As I got older, I began to appreciate solitude. Little by little, appreciation grew into longing. Today, I literally crave time for myself. Being alone no longer makes me feel lonely. On the contrary, it allows me to recalibrate and recharge. This realization led me to wonder:
“Have I become an Introvert in middle age?”
I decided to dive deeper. I began with Susan Cain’s bestselling book (and TED Talk,) Quiet, in which the author dispels the misperceptions of Introverts in what she calls “a world that can’t stop talking.” She agrees with Swiss Psychologist, Carl Jung, that Introverts and Extroverts are not defined by being shy or being a leader (Introverts and Extroverts may or may not be either.) Instead, the differences lie in what someone finds stimulating as opposed to exhausting.
“Extroverts direct their energy outward– towards other people– and gain energy from such encounters, while Introverts focus their energy inwards, towards more solitary, thoughtful activities.”–– Carl Jung
Since social interactions energize extroverts, being alone deflates them. Introverts are the opposite. Small talk and cocktail parties leave them drained. Time alone, or with a few people they know well, recharges their batteries. They enjoy thinking, reading, tinkering or discussing a topic in depth. Many introverts are mistakenly labeled shy or anti-social. As Susan Cain contends, “introverts are not antisocial– just differently social,” generally preferring to spend time with a few close friends as opposed to extroverts, who prefer larger, more animated gatherings.
Covid-19’s stay-at-home mandates have magnified the differences between Introverts and Extroverts, torturing Extroverts who need constant social connection, while providing welcome relief from social obligations for Introverts. In quarantine, Introverts are less likely than Extroverts to feel deflated, isolated or bored and more likely to feel energized, perhaps welcoming the lack of distractions to delve deeply.
Extroverts have embraced digital social interactions such as Zoom happy hours and online workout classes. But in between these virtual interactions, they feel frustrated and depressed and wonder when all of this will be over. Introverts, however, are reveling in this new normal. According to Lisa Kaenzig, the extroverted Dean of William Smith College who has studied introverted learners for years:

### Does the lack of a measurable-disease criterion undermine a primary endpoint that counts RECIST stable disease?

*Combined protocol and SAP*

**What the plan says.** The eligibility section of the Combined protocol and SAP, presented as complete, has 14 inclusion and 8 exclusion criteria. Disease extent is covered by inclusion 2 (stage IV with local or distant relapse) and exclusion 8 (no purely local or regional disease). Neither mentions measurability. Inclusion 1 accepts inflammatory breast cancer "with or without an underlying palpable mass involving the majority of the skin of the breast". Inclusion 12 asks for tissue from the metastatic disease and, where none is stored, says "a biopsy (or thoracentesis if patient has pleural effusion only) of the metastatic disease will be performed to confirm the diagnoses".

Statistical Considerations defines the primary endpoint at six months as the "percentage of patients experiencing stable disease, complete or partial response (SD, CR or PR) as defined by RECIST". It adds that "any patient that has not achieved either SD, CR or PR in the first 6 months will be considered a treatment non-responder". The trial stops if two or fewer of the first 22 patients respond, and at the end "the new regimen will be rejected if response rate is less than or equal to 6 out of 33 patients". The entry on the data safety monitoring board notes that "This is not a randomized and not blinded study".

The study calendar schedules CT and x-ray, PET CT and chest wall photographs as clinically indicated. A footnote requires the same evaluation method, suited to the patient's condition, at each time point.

“The world has generally been a place where Extroverts are rewarded and Introverts are passed over. But the quarantines have changed those assumptions. While everyone is anxious and worried about the virus, the actual demands of staying home and limiting social interactions has felt like a boon to many Introverts. With everything that makes the world harder for them as Introverts, the world is better for them right now. They are adapting much more quickly.”
In our “Quaranteam” of two parents and two adult children, we have one off-the-charts Extrovert, two Ambiverts (those who have characteristics of both Introverts and Extroverts) and one Introvert. In pre-quarantine life, my daughter, the extreme Extrovert, was the social director of her friend group and constantly engaged with others. She has taken working from home in stride, but is utterly disappointed that her “calendar has literally been wiped clean for the next six months.” No concerts or music festivals, no weekend travel, no bachelorette parties or weddings. Some days she feels angry and frustrated; other days, she’s downright stir-crazy. Although her downtime is filled with Zoom game nights, virtual workouts with friends and late-night DJ parties, she still has “cabin fever.” Like most Extroverts, my daughter gathers her energy from others. The only “others” around her these days are her mom, dad and brother… and the dog. (She did start an Instagram account for the dog.) It is a tough time for Extroverts.
For my introverted son, it is a different story. A sports announcer whose work is temporarily on hiatus, he has proactively taken on several new projects; he is networking virtually with other broadcasters and industry leaders, and he is mentoring other young broadcasters. With no in-person gatherings and few social pressures, he is free to focus on his passions. He is busy, engaged and content.
My husband is an extroverted Ambivert. He enjoys a balance of socializing and quiet time to pursue hobbies, read or watch TV. He does not always need people around him to be happy. In quarantine, hubby has adjusted to a regular daytime work schedule, yet he also needs frequent Zoom-time with friends and family to stay connected.
As a more introverted Ambivert, I have found a nice equilibrium during quarantine. The extroverted side of me needs a pace and routine to my days with some social connection. My introverted side needs peace and solitude to help me remain grounded and healthy. Early morning dog walks, meditations, long runs, reading and writing fill me with joy and purpose each day, while replenishing my energy. Despite all the challenges around us, I am centered and happy– and hopeful that I can maintain this balance in the world beyond quarantine.